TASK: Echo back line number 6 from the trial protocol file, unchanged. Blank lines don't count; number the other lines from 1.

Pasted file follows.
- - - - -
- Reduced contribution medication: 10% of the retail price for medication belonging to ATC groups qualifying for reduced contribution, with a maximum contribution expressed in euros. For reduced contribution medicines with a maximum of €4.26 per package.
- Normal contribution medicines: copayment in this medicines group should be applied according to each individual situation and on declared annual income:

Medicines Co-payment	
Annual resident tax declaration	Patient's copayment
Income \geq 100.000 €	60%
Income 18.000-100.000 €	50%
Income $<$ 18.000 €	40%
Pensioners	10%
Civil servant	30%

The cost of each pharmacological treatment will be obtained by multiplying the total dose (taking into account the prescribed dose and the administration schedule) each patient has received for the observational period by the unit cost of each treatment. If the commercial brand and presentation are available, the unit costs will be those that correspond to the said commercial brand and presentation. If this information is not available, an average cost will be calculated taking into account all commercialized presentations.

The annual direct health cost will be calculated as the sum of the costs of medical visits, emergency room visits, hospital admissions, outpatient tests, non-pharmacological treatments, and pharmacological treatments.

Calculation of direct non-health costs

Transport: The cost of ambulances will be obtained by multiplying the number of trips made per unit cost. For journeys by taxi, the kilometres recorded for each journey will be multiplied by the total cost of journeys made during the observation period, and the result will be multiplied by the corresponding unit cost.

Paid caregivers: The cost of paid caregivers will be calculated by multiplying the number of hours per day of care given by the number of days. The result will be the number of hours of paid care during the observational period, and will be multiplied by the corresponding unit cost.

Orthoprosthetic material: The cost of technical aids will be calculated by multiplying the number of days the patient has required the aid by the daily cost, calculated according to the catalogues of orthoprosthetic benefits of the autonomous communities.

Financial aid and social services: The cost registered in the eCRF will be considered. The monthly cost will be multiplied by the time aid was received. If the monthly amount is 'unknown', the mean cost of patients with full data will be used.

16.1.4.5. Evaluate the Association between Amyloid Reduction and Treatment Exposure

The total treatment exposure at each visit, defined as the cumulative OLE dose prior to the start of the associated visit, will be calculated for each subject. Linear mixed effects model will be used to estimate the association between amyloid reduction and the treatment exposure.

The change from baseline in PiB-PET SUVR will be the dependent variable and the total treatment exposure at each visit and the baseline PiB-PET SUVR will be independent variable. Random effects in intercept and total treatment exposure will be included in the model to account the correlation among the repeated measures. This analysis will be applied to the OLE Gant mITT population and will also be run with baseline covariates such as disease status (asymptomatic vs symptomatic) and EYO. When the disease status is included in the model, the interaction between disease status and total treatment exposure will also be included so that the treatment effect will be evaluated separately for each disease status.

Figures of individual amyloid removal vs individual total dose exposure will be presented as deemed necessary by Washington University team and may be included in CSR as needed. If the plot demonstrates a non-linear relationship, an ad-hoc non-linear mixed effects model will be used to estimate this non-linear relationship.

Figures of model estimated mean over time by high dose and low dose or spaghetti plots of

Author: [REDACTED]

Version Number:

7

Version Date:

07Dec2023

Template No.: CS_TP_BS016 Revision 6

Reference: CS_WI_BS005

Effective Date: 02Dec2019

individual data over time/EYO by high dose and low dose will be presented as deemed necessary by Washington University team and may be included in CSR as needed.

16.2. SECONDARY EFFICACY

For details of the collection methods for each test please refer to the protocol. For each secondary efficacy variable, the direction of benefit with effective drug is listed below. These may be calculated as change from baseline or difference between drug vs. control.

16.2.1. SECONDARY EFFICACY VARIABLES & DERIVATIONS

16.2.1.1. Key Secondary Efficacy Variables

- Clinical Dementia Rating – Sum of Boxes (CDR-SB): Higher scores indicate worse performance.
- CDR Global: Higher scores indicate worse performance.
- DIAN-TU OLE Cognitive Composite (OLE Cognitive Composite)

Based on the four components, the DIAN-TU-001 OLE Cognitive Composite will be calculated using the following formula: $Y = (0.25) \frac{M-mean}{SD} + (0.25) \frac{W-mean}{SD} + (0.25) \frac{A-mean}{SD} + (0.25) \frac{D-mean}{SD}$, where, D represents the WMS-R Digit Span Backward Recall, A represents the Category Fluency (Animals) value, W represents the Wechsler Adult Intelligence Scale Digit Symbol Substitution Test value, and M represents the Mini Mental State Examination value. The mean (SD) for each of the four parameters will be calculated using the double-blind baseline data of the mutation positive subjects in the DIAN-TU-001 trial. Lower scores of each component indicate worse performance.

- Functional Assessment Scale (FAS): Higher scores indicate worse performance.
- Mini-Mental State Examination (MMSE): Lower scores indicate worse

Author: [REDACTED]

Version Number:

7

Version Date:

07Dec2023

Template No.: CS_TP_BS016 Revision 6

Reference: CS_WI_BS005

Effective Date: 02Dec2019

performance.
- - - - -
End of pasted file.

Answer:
Income 18.000-100.000 €	50%